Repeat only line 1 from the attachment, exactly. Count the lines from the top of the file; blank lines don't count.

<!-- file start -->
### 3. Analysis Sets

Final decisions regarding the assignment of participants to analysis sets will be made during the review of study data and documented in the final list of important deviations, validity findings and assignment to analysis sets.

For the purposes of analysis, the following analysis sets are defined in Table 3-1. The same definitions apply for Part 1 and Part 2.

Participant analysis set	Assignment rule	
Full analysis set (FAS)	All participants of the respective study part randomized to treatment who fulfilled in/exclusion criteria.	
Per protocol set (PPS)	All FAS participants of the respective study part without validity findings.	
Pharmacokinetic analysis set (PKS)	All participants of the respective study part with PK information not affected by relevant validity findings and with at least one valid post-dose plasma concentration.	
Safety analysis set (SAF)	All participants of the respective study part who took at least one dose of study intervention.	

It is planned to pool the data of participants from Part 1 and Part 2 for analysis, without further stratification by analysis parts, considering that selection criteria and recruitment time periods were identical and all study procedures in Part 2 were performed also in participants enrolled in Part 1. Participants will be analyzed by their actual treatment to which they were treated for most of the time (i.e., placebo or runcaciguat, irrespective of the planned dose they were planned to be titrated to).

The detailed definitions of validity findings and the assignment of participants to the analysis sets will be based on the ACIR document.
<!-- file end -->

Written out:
### 3. Analysis Sets